Specifically, the text of Florida HB 775 states, “When an infant is born in a hospital and the mother expresses intent to leave the infant and not return, upon the mother’s request, the hospital or registrar shall complete the infant’s birth certificate without naming the mother thereon.”

Leah Kipley, the assistant director of National Safe Haven Alliance (NSHA), also spoke with Pregnancy Help News about the new Florida law, which she commends for expanding protections and safe options for at-risk parents and infants.

“Extending the age limit an infant can be surrendered to 30 days old or younger, including 911 services as designated Safe Haven providers, and allowing a parent to surrender their infant in the hospital of delivery, are particularly meaningful changes to the law that are in line with a comprehensive, model Safe Haven law,” Kipley stated.

NSHA acts as a resource for best practices on legal, safe infant relinquishment and safe options for parents and infants to prevent the tragedy of infant abandonment. They operate a 24/7 Safe Haven crisis hotline which to date has documented over 4,800 infants safely surrendered nationwide.

NSHA tracks the laws of all 50 states with updates on their website. Their goal is to see a federal law established which would provide a uniform set of standards across the country while states individually could implement additional directives as appropriate.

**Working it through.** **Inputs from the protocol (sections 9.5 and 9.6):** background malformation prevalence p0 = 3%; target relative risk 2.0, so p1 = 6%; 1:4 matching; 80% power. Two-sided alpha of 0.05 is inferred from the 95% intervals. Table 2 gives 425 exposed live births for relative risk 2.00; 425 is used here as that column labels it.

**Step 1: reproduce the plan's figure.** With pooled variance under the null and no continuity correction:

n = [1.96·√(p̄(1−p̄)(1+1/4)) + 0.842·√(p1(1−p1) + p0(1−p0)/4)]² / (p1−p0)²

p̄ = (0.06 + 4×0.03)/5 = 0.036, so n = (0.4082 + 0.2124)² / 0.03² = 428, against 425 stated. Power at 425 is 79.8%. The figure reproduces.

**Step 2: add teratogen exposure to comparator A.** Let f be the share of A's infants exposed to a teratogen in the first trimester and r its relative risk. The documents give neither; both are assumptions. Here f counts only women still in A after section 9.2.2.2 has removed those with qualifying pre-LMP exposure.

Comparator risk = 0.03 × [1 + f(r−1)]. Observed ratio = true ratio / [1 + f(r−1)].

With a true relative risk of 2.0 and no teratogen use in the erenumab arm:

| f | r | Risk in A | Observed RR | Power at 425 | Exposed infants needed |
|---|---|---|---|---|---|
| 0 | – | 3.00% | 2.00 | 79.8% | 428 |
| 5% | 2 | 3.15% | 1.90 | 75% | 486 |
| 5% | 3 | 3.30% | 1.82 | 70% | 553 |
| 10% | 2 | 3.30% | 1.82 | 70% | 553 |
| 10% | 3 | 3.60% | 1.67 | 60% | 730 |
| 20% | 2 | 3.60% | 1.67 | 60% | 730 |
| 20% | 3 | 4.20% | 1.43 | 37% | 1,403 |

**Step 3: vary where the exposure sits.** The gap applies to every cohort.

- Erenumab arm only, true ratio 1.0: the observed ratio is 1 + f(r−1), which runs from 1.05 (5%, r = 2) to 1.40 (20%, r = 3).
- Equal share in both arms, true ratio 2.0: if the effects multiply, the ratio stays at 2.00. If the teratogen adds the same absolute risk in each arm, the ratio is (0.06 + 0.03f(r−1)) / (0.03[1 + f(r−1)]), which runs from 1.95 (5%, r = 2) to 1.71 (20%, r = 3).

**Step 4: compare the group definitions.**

A federal law, according to NSHA, would decrease the confusion for parents and providers of rescue services as well as improve data collection and increase awareness.

The basic law which NSHA hopes to see in place in order to provide a consistent standard for safe surrender nationwide would include the following components: Age of infant up to 30 days; the infant may be relinquished at fire/EMS station, hospital, police station, or via a 911 call; hospital delivery with anonymity retained; a designated Safe Haven hotline promoted through awareness campaigns; signage and education regarding all state approved Safe Haven providers; and a provision for data collection.

“Sometimes it’s not the baby that is the crisis,” Kipley noted in reference to the importance of the work of Safe Haven crisis hotlines. “We try to find a way we can connect them to resources that they need so they don’t have to do this in the first place.”

A Safe Haven For Newborns has been operating a hotline for more than two decades and has aided over 6,000 families in crisis while the safe surrenders in the same time period has been over 400. Nick Silverio is the founder and director of the organization.

“We are pleased with how the statue is amended,” Silverio said of the Florida law update.

“It provides the mother with more options and allows her additional time to make the best decision for her and her newborn baby,” he said.

While every state has laws which address the ability to safely surrender an infant without fear of prosecution, the age of the infant varies anywhere from three days in California, Colorado, Hawaii, Michigan, Washington, and Wisconsin, to the longest period allowed in North Dakota, which is up to one year of age.

Raising awareness of the law and the options available to moms in crisis continues as a cause being championed by various organizations throughout the pro-life community.

Editor’s Note: This article was originally published at Pregnancy Help News and is reprinted here with permission. 

Categories: State Legislation